Electrochemical ion insertion involves coupled ion–electron transfer reactions, transport of guest species and redox of the host. The hosts are typically anisotropic solids with 2D conduction planes but can also be materials with 1D or isotropic transport pathways. These insertion compounds have traditionally been studied in the context of energy storage but also find extensive applications in electrocatalysis, optoelectronics and computing. Recent developments in operando, ultrafast and high-resolution characterization methods, as well as accurate theoretical simulation methods, have led to a renaissance in the understanding of ion-insertion compounds. In this Review, we present a unified framework for understanding insertion compounds across timescales and length scales ranging from atomic to device levels. Using graphite, transition metal dichalcogenides, layered oxides, oxyhydroxides and olivines as examples, we explore commonalities in these materials in terms of point defects, interfacial reactions and phase transformations. We illustrate similarities in the operating principles of various ion-insertion devices, ranging from batteries and electrocatalysts to electrochromics and thermal transistors, with the goal of unifying research across disciplinary boundaries.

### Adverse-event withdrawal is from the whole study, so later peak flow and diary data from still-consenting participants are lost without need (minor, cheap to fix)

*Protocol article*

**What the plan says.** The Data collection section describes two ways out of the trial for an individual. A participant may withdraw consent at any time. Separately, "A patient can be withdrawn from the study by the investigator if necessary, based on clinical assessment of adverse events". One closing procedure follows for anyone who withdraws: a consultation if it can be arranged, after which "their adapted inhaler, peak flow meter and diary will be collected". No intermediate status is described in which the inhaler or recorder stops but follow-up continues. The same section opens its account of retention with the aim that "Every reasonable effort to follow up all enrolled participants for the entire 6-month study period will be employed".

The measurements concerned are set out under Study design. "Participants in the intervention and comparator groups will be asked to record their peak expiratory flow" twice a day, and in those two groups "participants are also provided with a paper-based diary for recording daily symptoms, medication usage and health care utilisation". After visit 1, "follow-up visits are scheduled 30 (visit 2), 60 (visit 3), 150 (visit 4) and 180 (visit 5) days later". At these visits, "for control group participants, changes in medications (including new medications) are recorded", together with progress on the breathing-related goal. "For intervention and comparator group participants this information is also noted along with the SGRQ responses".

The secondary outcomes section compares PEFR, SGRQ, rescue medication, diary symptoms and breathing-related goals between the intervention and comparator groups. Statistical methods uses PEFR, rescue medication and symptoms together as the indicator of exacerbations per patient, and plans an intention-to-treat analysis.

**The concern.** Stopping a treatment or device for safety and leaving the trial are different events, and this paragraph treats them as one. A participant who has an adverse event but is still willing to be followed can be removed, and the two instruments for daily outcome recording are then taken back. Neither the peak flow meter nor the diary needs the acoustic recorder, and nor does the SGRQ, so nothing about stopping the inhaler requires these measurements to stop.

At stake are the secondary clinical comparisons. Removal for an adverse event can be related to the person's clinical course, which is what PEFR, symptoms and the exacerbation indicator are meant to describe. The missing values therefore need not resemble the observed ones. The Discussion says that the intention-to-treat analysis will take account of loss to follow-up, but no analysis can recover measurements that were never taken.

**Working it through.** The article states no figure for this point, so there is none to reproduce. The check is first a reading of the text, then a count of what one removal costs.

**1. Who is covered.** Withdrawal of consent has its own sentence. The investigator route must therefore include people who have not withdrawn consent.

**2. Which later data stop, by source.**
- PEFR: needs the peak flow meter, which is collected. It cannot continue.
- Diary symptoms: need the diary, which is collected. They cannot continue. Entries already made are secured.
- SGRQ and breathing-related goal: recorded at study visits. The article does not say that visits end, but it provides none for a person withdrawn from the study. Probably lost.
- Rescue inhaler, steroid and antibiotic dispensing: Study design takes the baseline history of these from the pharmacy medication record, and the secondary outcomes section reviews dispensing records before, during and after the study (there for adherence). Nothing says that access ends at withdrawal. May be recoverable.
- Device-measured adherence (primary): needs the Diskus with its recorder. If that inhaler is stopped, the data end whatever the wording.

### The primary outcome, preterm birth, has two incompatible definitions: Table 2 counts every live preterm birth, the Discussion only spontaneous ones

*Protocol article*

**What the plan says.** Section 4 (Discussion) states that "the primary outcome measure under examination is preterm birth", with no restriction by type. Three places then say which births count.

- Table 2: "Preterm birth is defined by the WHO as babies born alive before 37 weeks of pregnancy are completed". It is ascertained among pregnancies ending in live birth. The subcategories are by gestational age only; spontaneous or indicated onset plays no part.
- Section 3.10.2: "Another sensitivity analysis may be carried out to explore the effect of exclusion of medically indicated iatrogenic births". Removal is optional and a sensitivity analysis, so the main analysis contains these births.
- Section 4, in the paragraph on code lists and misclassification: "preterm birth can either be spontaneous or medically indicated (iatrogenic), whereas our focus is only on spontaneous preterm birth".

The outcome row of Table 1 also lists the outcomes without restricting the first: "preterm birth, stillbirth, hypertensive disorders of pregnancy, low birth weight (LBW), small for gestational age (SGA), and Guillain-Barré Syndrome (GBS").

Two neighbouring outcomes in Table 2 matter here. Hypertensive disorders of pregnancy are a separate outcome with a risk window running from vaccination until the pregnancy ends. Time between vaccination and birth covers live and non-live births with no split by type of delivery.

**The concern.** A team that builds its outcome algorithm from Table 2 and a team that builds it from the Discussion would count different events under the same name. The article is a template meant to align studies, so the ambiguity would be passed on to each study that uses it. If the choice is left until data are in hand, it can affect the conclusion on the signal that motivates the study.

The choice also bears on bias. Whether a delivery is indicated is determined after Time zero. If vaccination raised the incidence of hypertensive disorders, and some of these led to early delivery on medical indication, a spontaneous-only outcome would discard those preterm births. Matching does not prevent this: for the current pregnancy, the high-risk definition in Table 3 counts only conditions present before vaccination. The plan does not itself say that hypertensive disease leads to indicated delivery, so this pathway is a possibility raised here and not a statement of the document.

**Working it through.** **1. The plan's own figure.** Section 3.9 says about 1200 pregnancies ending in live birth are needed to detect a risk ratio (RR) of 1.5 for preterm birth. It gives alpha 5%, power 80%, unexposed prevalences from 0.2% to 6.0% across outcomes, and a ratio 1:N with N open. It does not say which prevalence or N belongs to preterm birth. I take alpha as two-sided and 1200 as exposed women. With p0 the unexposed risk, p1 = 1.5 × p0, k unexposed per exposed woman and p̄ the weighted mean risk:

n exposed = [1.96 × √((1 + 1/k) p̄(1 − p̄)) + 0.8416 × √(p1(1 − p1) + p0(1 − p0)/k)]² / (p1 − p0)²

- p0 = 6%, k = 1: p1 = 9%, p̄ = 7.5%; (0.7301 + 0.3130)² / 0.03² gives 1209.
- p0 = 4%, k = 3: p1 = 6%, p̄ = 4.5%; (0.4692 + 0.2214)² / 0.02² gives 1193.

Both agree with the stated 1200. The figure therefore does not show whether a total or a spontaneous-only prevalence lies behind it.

All Science Journal Classification (ASJC) codes
- Electronic, Optical and Magnetic Materials
- Energy (miscellaneous)
- Surfaces, Coatings and Films
- Materials Chemistry